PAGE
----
Friday – our last day. We spent the morning drying work from the previous day and forming as many sheets as possible before lunch. TIme after lunch was devoted to cleaning up.

As I reflect back on the week I am impressed by both the breadth and depth Tatiana Ginsberg designed for the week. She shared images from her travels in Japan and used those slides to launch into descriptions of process and share anecdotes about the art, craft and culture of paper making. She too honored her teachers in Japan by showing us their photographs and telling us their names.

Seeing the work I accomplished and the beautiful paper I made, I appreciated her direct instruction. I also appreciated the instant community she cultivated. We needed to work as a group and for the first two days we all worked with great focus to properly prepare and dye the kozo we each used.
I enjoyed seeing the inner bark of mulberry turn into paper. I enjoyed turning the mulberry bark into paper with my own hands.
I learned that I like diving in to process – it has a calming effect – many steps requiring attention become a sort of meditation requiring presence and attention to detail.
Making things is very important and I plan to keep that idea in mind when I design experiences for my students. I’ve included some photographs of the paper I made in this class.
I took advantage of the open studio time Wednesday evening and formed several sheets in white, lotus-dyed yellow and the logwood-dyed kozo that was a smoky grey -purple. At 10 pm Tatiana came back to the studio to start the drying process.
We stacked our wet paper in between felts and boards, piling them on a palette on the floor and placed a 50 gallon pail on top with a hose ticking out water at a very slow rate to build up pressure very gradually .
Because the sheets are couched directly on top of one another, the pressing process nees to be very slow and build gradually.
Thursday morning we dissembled the initial drying system and then put our stacks of paper in the 20 ton press and squeezed more water out.
Then we learned how to dry the paper by peeling it carefully off the post and placing each sheet on a board with a brush. This is where the thread that we placed throughout the post helped us locate the edge of a new sheet and facilitated the peeling apart of the post.
The board-mounted paper was  then placed in the sun to dry.
In the afternoon Tatiana showed us some techniques for decorative paper making – using more than one color.
I played in the studio til about midnight and made several sheets of paper.

Tatiana started the day by announcing, “Today we will make paper…not that we haven’t been with all our preparations. Some say making sheets is the showy part.”

Making paper from kozo which has much longer fiber strands than abcaca or flax or cotton used in western style papers, requires a different action with the mould and a different mould for that matter. One layers the pulp with kozo – layers of lamination.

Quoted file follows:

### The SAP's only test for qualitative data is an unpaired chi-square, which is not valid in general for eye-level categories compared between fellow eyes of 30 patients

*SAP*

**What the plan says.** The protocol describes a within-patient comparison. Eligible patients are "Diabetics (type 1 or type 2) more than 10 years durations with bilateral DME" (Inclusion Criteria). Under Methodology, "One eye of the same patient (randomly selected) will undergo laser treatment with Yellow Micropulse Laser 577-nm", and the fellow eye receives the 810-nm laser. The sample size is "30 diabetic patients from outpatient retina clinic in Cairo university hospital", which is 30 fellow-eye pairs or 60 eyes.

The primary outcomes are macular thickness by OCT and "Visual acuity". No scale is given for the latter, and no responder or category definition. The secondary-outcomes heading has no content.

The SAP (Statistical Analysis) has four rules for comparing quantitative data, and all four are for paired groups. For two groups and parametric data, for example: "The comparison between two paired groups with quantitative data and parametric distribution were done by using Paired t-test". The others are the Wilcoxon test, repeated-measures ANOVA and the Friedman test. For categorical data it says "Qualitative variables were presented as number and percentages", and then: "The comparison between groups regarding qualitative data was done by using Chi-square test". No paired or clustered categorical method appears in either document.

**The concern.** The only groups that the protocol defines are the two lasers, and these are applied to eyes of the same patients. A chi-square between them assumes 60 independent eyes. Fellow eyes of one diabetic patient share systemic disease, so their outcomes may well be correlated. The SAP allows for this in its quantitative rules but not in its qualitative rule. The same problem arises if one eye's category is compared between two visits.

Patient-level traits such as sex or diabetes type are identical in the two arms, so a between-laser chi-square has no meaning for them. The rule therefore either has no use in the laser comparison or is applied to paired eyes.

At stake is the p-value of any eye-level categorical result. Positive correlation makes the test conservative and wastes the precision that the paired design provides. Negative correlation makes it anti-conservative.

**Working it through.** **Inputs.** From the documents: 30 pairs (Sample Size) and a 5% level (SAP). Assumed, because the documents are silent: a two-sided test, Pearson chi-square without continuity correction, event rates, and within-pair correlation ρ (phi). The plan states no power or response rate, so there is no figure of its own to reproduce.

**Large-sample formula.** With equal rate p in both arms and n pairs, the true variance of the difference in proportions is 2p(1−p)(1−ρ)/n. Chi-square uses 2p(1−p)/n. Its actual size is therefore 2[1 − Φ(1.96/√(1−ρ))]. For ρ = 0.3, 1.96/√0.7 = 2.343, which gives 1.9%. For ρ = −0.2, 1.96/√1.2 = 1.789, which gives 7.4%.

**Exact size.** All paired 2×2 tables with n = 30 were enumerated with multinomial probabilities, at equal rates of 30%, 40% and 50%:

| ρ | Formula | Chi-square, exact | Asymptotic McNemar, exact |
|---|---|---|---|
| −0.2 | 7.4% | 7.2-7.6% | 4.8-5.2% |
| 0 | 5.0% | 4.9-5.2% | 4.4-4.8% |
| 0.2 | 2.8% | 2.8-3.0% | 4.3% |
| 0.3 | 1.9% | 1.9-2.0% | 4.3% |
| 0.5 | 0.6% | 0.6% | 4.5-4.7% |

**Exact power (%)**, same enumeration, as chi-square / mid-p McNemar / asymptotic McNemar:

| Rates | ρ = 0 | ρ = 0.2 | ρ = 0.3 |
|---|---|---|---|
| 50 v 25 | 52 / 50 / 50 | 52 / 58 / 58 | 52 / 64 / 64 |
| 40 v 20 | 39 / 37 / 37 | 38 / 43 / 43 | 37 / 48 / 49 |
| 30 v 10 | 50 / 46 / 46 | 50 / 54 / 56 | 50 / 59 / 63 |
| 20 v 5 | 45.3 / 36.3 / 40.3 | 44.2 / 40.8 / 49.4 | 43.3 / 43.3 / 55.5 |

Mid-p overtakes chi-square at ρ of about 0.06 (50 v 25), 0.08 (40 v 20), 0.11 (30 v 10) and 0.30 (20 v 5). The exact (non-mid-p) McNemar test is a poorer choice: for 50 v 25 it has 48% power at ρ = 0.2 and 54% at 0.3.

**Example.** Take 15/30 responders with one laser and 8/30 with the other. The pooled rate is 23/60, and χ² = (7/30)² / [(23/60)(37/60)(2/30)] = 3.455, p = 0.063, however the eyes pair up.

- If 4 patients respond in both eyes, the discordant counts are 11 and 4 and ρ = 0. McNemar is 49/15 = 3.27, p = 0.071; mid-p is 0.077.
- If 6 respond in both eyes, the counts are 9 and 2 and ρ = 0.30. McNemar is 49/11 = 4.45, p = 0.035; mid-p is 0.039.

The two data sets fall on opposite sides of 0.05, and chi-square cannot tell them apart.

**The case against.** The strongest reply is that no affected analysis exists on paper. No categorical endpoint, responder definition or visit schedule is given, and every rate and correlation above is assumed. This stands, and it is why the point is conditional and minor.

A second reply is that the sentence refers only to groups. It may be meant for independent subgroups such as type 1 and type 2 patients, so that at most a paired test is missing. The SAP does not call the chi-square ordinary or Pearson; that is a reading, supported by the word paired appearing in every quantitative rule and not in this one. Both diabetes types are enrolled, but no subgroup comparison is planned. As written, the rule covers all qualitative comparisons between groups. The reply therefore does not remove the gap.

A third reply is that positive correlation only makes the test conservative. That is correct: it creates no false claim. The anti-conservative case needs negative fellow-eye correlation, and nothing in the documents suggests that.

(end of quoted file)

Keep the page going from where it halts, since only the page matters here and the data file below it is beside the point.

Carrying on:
Both eastern and western processes entail beating material into individual fibers that are ready to bond to one another through hydrogen bonding and with all paper forming, how you do it affects what you get.

Today’s photographs show me rinsing undyed fiber and a classmate rinsing lotus dyed kozo.

One rinses the fiber until the water runs clear so that the color does not bleed on the felts.

There are also images from the sheet forming process.

So forming a sheet of kozo goes like this:  The mould has two parts like a screen and deckle but the screen is a bamboo mat like the kind you see used in sushi maki preparation, with a finely woven screen (the grade to keep no-see-ums away) stitch to one end. The mat or “sha” is pinched centered in the frame and held tightly together.

The fiber is put in a vat with water and formation aid which is a clear slimy kind of stuff that enables the fibers to be suspended and layered. One knows the ratio of water, fiber and formation aid are correct by feel and sound as you slap and slosh you hand around the solution.

One starts with 2 or 3 quick shallow but vertical dips of the mould into the vat. Follow that action with a few deeper dips with a rocking motion build layers of fiber, then a quick but delicate fling of excess pulp out of the far end of the mould.

After one builds the desired amount of fiber on the sha, the frame is opened and the mat it held by a corner to drain excess water. Then the mat is turned upside down and placed on a post – ( the pile of paper being made) In western paper, pellon or interweaving separate each layer of pulled paper.

In kozo the fibers bond on the sheet being made but not to the sheets sitting above or below so they are safely stacked directly on top of one another.

threadA find thread is used to mark where the sheets separate and because 6 of us are making paper we put markers between our sheets to identify our paper.